July 25, 2013
You shall not steal.
Consistent with scripture that warns against false balances, charging interest and unfair taxes, this commandment was to help maintain justice by maintaining equity over the common property of the clan – the water well, the grazing land and the herds of cattle and sheep. They believed that the land belonged to God and, at most, they were merely stewards or managers of that land, which was theirs in trust for the welfare of the whole clan. To deprive anyone of what they were due from God was, therefore, a direct sin against God.
Today, it is hard to imagine common anything. The fences that once “made good neighbors” have grown into walls that designate what is “mine” from what is “yours.” We work hard, earn money and (with that) the right to purchase and protect our private property.
So what can this commandment say to us beyond what our civil law has since made perfectly clear?
July 17, 2013
You shall not commit adultery. Exodus 20:14
We’ve gotten ridiculously good as humans at making excuses for certain kinds of harmful behaviors, and often tend to believe that if it makes us happy, then it can’t really be all that bad. But the Ten Commandments remind us that our lives are meant to be about something greater than our own happiness. And when the pursuit of our own happiness infects and impacts relationships, then we are going against God’s will for creation.
The prohibition against adultery calls us to a level of commitment that is not always easy, but that has at its heart an understanding of the depth of God’s love for creation. It is a reminder that sometimes in a relationship things get difficult, and that there are powerful temptations in this world. But it tells us that there is something greater than our own wants, desires and feelings. True commitment calls us to transcend our base desires and live in faithful covenant with another, no matter what. For many people, this is an extraordinarily difficult thing.
But this is not simply a prohibition. This commandment, while clear in what we are not to do, also has a positive side, which points to God’s very real, very loving concern for healthy relationships in all our lives. How we interact with others in relationship is not, ultimately, a private matter. It is a community matter.
July 12, 2013
You shall not murder.
As Christians, we have the tools to proclaim a different word to the world’s violence and killing. We have been given scripture that describes the Source of all life and our calling to honor that same gift of life in everyone.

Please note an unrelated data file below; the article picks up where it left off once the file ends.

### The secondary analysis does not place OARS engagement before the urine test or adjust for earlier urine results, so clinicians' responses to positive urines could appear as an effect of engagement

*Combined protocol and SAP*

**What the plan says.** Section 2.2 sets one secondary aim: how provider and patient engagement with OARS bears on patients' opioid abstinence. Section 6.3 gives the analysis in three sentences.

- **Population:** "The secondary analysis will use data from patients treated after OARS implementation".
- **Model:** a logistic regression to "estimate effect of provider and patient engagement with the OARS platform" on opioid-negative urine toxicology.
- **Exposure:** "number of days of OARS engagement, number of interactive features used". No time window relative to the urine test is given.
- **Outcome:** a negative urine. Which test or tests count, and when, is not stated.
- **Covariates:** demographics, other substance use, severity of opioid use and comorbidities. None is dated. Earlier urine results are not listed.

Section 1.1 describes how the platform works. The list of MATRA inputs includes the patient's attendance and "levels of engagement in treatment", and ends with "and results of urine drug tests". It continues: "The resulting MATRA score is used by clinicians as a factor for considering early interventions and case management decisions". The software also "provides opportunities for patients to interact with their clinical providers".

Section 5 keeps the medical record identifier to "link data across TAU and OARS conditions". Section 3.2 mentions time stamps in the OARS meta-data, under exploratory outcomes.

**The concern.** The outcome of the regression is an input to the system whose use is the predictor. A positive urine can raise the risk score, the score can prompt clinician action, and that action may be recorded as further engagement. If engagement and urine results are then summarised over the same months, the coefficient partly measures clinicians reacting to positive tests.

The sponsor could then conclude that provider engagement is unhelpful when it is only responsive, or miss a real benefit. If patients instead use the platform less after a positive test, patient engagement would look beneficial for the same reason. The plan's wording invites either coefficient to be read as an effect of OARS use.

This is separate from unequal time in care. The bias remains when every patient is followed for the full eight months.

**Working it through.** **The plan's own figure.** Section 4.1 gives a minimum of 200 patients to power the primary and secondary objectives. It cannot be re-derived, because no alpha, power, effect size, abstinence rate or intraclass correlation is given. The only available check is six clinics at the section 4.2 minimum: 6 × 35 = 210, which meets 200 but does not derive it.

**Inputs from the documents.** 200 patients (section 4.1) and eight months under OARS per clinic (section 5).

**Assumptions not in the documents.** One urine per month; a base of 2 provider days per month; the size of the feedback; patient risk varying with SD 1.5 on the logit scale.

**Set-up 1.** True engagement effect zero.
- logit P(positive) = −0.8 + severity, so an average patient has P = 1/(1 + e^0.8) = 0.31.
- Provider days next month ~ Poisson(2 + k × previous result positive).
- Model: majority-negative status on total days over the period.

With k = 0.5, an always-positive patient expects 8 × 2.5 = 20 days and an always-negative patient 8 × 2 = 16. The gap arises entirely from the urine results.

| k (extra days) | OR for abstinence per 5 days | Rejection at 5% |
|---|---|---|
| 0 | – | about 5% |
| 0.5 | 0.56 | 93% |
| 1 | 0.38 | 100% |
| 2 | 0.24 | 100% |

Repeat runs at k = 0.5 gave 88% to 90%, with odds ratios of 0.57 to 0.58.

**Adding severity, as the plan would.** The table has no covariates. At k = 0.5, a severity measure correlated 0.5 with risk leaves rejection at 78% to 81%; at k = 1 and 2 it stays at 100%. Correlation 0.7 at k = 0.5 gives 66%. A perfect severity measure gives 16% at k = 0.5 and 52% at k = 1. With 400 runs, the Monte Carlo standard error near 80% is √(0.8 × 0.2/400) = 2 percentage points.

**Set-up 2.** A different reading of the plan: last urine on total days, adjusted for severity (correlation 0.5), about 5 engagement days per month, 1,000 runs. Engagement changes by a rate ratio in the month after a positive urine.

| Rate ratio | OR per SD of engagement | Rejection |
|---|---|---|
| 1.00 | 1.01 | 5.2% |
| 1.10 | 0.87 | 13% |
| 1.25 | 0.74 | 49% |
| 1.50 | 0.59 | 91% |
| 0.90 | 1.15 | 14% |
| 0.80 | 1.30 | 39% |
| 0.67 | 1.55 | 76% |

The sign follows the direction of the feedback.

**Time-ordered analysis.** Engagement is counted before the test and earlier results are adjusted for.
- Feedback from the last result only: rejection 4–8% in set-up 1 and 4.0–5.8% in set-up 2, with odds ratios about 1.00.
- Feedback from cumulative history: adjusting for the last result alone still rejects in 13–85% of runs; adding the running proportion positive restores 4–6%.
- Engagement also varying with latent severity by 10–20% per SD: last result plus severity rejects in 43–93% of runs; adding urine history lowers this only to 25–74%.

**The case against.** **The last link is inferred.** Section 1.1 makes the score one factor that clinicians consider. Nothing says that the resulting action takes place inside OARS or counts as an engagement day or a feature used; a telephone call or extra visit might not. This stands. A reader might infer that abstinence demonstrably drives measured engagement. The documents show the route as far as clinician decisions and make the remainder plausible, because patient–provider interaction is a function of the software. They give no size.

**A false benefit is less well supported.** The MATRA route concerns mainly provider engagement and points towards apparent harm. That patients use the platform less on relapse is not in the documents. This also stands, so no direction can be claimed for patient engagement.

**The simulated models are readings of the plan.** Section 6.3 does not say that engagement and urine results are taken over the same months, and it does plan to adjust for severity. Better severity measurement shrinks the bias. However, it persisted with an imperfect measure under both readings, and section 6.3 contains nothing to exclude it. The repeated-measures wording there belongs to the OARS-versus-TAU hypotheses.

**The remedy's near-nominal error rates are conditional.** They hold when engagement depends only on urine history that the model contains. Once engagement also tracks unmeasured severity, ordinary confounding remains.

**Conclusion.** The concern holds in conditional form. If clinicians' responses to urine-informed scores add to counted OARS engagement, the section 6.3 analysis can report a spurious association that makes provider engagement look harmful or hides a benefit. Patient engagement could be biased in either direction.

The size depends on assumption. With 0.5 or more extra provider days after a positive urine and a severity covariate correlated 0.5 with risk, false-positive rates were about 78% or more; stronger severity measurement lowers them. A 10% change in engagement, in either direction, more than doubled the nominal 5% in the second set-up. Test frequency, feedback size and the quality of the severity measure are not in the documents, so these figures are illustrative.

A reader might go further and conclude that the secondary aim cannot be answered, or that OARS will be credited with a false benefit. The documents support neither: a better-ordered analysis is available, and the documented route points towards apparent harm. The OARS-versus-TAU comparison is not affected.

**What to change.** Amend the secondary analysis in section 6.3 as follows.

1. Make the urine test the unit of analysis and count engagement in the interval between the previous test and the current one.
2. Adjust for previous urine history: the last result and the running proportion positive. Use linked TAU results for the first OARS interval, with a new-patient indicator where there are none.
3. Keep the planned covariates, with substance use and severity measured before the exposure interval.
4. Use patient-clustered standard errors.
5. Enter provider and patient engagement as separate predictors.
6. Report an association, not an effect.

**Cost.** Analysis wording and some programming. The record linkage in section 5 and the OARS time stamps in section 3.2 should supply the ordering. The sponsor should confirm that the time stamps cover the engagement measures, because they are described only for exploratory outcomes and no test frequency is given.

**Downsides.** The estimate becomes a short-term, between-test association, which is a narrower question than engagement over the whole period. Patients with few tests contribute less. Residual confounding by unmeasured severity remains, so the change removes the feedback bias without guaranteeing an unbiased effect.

We have the tools of confession and reconciliation that equip us to extend life to others.
We have the cross that proclaims that life is greater than death but does that absolve us of honoring life on earth?
We have the church to tell each other (and the world) what it means to be made “in the image of God,” but do we proclaim this (in word or deed) beyond the sanctuary into a violent and broken world?
It doesn’t seem to be enough to say that we’ve never murdered anyone. It seems that our unique calling as “God’s chosen, holy and beloved” is to honor, bless and enlarge life. Maybe more than what it prohibits, this commandment’s power is in what it proclaims: “life is worth struggling for.”
What do you think? What causes people to murder? How can you respond to where death exists?
July 10, 2013
“You shall not murder.”
The Hebrew word that we translate as “murder” is ratsah. It refers only to criminal acts of killing often committed as revenge or a form of retributive justice. Using the term ratsah, the sixth commandment prohibits taking the law into one’s own hands and prevents that which threatens the sanctity and security of a community. Read more deeply, the sixth commandment speaks to more than just the one pulling the trigger.
As scholars continue to debate the essence of the commandment, one such Rabbi had his own interpretation, “You have heard that it was said to those of ancient times, ‘You shall not murder’; and ‘whoever murders shall be liable to judgment.’ But I say to you that if you are angry with a brother or sister, you will be liable to judgment; and if you insult a brother or sister, you will be liable to the council; and if you say, ‘You fool,’ you will be liable to the hell of fire” (Matt. 5:21-22).
Jesus is opening this commandment beyond its face value to uncover the role that you and I play in facing the violence that condemns us all. He is standing in the Jewish tradition that says that because life is a gift from God, each individual’s life is not only sacred but also connected to all other life. Jesus is turning all of the reasons we might have for one “deserving” death back on our own role and responsibility to that individual, to the community and to God for nurturing, preserving and encouraging life in all its forms.
But today is a different world. Sixty percent of all war deaths have occurred in the twentieth century. We have been startled in the twenty-first century by killing fields of the Twin Towers, high schools, elementary schools, movie theaters, marathons (and that is just in the United States). Social scientists and psychologists will tell us that we have become more desensitized to the killing out of gross familiarity and self-preservation. It is simply too familiar to startle us anymore and too much to handle if it did.
While this is understandable, does it numb us to the “image of God” in each perpetrator and victim? Does it absolve us of any responsibility in these killings? How does the sixth commandment speak to us?